But this is not a disaster story: the friends who anchor me to the place are still there and they have not changed. They might sometimes express wistfulness for the time when they felt less pressure from incomers but they are sufficiently well “dug-in” to be philosophical about it. The tourist industry feeds them via the local economy and they want high-speed broadband, good road access and supermarkets like the rest of us. Their children face the problem of expensive housing due to incomers, second-homers and the scarcity of new-build, but this is the same for their contemporaries born and bred in other desirable parts of Britain.
For visitors there are fundamental attractions that are constant: the countryside is pretty, even with the addition of a few wind-turbines; quaint village and town centres are preserved as assets; there is pollock to be had on the menus, pasties in the bakers and dark green laver in the fishmongers. And you can sometimes hear the glorious local accent, with its vowels thick as clotted cream, spoken confidently and proprietorially in contrast to the nondescript babble of incomers. Away from the hubbub is the footpath that makes its way along the Atlantic coast. I walked a section from the estuary at Lynmouth, climbing steeply up and down the sides of a series of combes on the way to Minehead before cutting back inland to Watersmeet where the East Lyn River and Hoar Oak Water join forces in a narrow, densely wooded valley.
All very beautiful, but for a taste of how life used to be in this part of the world it is useful to visit Arlington Court, former seat of local landowners the Chichesters, now owned and run by the National Trust. The estate typifies the way rural life was lived before the First World War: wealth was concentrated in the hands of very few people, social mobility was limited and rural poverty was the norm. The small scale of the “quaint” cottages in the former fishing ports, many of which are now holiday accommodation, reiterates the point. The inhabitants of North Devon have an easier life now than they did back then and Westward Ho! is partly responsible. Built specifically as a holiday resort in 1863, it established a new source of income for the locals; and, if its current revival persists, it might just do the same trick again and earn itself a second exclamation mark!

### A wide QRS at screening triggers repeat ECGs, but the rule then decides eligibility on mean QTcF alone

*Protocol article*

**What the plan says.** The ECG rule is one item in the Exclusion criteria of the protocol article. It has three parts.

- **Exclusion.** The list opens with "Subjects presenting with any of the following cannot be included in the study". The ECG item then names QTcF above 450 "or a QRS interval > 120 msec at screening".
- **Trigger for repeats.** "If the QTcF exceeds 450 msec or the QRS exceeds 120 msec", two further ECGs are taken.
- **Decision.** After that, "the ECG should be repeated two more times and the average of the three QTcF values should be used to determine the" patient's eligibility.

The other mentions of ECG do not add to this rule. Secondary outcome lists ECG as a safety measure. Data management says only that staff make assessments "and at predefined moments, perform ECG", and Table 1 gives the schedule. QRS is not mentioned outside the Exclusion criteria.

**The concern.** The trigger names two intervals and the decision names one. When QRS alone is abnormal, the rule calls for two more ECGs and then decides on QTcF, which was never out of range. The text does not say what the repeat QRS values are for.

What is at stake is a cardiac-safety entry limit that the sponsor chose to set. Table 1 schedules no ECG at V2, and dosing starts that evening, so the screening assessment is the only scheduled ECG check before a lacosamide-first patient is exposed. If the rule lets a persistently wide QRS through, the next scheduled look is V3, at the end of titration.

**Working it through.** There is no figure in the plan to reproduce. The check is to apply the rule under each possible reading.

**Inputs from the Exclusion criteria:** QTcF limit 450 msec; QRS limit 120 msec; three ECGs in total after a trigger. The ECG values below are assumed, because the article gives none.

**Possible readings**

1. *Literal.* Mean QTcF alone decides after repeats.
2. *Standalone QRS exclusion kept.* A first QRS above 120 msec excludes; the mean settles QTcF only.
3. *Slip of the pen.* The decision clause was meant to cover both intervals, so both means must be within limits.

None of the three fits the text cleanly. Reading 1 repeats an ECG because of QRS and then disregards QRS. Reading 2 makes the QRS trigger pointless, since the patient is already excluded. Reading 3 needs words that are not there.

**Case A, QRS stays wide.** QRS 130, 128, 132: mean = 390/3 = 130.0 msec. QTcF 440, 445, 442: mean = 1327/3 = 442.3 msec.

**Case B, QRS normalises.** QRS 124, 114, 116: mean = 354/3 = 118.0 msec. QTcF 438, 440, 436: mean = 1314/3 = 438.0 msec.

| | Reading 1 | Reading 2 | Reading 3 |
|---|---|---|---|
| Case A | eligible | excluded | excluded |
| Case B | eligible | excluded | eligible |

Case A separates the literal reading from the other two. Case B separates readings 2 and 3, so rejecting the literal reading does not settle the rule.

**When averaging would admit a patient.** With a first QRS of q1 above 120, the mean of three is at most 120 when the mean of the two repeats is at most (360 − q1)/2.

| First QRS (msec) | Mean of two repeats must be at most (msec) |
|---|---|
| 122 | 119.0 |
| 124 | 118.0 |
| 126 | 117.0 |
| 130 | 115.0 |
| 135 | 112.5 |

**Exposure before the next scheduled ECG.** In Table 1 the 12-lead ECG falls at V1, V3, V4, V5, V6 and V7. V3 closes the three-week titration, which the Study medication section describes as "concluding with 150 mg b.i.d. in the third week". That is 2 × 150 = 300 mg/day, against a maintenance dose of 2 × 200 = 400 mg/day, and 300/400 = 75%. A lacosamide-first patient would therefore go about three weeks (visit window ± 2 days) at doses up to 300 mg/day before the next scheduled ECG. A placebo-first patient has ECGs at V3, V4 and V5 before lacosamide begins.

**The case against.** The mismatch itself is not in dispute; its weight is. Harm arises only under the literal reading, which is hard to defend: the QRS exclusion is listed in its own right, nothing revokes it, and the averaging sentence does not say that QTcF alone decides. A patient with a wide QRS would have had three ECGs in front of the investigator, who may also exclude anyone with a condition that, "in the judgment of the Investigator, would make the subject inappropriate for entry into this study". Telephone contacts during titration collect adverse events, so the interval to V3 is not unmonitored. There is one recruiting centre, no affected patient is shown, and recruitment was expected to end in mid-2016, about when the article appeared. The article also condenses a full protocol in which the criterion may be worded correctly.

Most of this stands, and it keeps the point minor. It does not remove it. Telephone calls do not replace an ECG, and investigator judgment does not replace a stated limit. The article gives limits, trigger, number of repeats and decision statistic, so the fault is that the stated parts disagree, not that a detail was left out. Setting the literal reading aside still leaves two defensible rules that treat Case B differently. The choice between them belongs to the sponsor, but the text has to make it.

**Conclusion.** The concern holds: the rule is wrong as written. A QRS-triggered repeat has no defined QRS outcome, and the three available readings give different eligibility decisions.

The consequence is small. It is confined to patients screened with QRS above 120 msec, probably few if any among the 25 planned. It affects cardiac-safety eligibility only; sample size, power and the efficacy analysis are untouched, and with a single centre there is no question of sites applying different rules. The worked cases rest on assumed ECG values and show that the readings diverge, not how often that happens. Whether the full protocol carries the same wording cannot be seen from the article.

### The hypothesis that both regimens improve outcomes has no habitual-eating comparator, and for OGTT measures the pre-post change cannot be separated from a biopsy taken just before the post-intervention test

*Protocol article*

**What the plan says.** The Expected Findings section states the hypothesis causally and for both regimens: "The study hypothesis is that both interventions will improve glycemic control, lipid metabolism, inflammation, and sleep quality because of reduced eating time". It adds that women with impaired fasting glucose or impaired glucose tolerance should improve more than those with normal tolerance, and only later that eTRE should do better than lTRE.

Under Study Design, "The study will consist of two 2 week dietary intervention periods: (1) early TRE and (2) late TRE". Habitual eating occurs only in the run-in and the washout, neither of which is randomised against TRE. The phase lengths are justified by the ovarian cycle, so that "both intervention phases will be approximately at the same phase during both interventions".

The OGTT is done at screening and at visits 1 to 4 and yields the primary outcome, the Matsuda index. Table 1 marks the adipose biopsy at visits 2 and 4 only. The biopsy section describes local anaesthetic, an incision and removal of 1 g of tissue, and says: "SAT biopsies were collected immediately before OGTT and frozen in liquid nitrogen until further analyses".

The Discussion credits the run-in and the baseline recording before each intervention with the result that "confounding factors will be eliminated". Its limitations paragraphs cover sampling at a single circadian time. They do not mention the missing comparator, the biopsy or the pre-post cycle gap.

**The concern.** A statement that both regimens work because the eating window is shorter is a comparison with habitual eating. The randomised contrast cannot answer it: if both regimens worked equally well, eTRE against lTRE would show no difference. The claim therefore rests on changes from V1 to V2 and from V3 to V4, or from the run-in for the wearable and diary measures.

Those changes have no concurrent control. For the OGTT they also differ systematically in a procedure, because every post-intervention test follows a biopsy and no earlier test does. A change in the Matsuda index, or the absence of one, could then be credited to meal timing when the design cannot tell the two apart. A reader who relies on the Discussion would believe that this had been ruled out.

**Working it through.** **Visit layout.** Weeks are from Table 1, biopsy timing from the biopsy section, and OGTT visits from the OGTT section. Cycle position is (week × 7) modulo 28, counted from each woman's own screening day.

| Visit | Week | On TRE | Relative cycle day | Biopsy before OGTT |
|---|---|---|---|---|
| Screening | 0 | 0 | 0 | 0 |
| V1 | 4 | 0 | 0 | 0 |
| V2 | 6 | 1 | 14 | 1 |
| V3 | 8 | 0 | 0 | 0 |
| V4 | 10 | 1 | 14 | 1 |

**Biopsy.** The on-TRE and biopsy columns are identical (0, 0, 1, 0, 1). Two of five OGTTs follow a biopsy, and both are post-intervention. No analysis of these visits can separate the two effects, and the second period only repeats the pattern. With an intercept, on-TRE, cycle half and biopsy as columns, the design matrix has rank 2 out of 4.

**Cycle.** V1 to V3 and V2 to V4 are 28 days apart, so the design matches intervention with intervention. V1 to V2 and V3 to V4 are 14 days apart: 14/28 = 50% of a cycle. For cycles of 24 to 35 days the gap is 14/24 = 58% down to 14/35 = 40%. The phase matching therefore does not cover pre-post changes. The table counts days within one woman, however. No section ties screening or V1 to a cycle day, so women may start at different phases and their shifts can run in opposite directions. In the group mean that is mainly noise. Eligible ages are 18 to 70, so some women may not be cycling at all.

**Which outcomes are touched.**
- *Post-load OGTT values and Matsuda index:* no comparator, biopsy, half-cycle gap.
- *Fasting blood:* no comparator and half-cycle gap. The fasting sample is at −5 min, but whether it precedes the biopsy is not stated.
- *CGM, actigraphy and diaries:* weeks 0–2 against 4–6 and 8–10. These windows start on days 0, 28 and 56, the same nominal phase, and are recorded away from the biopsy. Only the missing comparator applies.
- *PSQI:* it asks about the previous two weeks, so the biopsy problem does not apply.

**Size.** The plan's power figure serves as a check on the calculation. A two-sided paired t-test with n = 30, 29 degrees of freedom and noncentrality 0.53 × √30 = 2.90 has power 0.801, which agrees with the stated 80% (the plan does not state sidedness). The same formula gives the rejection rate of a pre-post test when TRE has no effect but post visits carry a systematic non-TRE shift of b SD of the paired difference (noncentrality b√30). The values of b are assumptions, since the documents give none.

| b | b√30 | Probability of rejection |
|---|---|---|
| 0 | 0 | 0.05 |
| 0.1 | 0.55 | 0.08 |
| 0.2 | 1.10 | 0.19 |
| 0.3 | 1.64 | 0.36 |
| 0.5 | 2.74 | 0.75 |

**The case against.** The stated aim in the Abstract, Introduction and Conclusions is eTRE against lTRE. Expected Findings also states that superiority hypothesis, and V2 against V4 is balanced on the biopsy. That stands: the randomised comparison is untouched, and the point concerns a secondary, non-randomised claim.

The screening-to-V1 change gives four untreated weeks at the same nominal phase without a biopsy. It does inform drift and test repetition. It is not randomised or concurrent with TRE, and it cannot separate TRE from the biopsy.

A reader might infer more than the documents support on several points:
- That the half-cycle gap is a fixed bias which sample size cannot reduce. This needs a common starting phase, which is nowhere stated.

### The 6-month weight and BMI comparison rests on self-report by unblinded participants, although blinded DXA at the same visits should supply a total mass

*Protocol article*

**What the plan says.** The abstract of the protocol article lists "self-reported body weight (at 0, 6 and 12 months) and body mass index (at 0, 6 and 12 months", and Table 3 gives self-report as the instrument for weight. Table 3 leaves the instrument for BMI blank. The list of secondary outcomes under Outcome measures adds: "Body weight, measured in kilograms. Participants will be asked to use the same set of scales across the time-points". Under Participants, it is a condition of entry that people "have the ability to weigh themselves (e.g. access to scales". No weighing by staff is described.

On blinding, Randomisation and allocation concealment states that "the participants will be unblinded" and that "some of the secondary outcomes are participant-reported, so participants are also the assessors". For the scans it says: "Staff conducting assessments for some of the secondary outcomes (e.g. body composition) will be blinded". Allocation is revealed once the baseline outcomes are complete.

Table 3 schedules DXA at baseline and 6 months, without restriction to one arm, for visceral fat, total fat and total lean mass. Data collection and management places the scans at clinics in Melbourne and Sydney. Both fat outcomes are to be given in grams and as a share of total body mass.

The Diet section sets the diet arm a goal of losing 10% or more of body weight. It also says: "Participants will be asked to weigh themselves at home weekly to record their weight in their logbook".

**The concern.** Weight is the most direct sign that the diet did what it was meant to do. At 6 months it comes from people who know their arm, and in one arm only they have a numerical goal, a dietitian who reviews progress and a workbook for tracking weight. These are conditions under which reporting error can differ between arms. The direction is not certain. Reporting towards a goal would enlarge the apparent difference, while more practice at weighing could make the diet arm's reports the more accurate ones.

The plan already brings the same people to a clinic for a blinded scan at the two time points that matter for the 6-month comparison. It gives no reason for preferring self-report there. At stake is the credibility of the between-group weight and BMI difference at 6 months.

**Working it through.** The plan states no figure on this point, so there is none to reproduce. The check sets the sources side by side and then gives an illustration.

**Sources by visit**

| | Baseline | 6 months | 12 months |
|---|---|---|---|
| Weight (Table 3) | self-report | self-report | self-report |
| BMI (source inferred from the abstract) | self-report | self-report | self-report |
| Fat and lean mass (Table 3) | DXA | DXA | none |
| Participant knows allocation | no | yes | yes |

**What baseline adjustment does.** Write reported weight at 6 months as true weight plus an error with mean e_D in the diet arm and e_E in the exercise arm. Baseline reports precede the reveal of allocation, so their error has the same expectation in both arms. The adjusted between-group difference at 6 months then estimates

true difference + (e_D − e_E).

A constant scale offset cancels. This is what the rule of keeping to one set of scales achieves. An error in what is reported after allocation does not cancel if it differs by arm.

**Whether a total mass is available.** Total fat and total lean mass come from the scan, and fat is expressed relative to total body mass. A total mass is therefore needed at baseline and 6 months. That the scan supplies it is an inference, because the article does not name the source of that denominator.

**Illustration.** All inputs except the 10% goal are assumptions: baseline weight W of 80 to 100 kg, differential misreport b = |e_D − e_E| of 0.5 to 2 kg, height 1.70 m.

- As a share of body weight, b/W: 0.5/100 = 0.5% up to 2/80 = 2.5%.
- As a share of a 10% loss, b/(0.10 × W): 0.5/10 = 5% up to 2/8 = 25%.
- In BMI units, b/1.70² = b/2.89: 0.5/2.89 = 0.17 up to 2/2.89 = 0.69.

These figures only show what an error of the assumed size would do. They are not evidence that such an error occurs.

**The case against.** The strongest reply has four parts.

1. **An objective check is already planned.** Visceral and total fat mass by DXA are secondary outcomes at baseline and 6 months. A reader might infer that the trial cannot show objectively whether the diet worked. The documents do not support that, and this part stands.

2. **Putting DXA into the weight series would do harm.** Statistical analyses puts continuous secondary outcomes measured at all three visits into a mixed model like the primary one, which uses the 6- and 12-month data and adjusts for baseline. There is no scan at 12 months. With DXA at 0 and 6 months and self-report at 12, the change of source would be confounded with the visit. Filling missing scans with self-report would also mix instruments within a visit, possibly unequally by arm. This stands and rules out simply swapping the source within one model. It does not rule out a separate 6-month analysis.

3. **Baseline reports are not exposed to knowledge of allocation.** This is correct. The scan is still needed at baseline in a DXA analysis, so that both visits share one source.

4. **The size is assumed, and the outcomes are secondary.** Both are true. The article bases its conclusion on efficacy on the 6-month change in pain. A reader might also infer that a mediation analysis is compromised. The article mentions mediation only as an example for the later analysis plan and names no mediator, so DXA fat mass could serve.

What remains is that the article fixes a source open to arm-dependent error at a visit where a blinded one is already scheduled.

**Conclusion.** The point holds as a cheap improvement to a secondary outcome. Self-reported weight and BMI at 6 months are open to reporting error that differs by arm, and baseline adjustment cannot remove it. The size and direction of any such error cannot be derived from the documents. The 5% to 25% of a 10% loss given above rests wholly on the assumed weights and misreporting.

Up-market seafood trailer at Westward Ho!

Friday, 14 April 2017

Place Prejudice

I’ll tell you now and I’ll tell you firmly, I don’t never want to go to Burnley – the first line of a John Cooper Clarke poem – gives expression to the idea that it’s fine to harbour prejudice against places; which helps me feel better about my refusal to go to Dubai. I want nothing to do with an artificial city that flouts the principles of ecological sustainability and is ruled over by hereditary tyrants who deem it their right to suppress political opposition and deny equality to the female half of the population. In any case, there is nothing there but bling, which is about as relevant to my life as haute couture to an Outback sheep-shearer. Moreover, although I recently read that a former industrial area in the city is being converted into an arts quarter, I am not convinced that it will turn out to be anything other than an art market for the wealthy.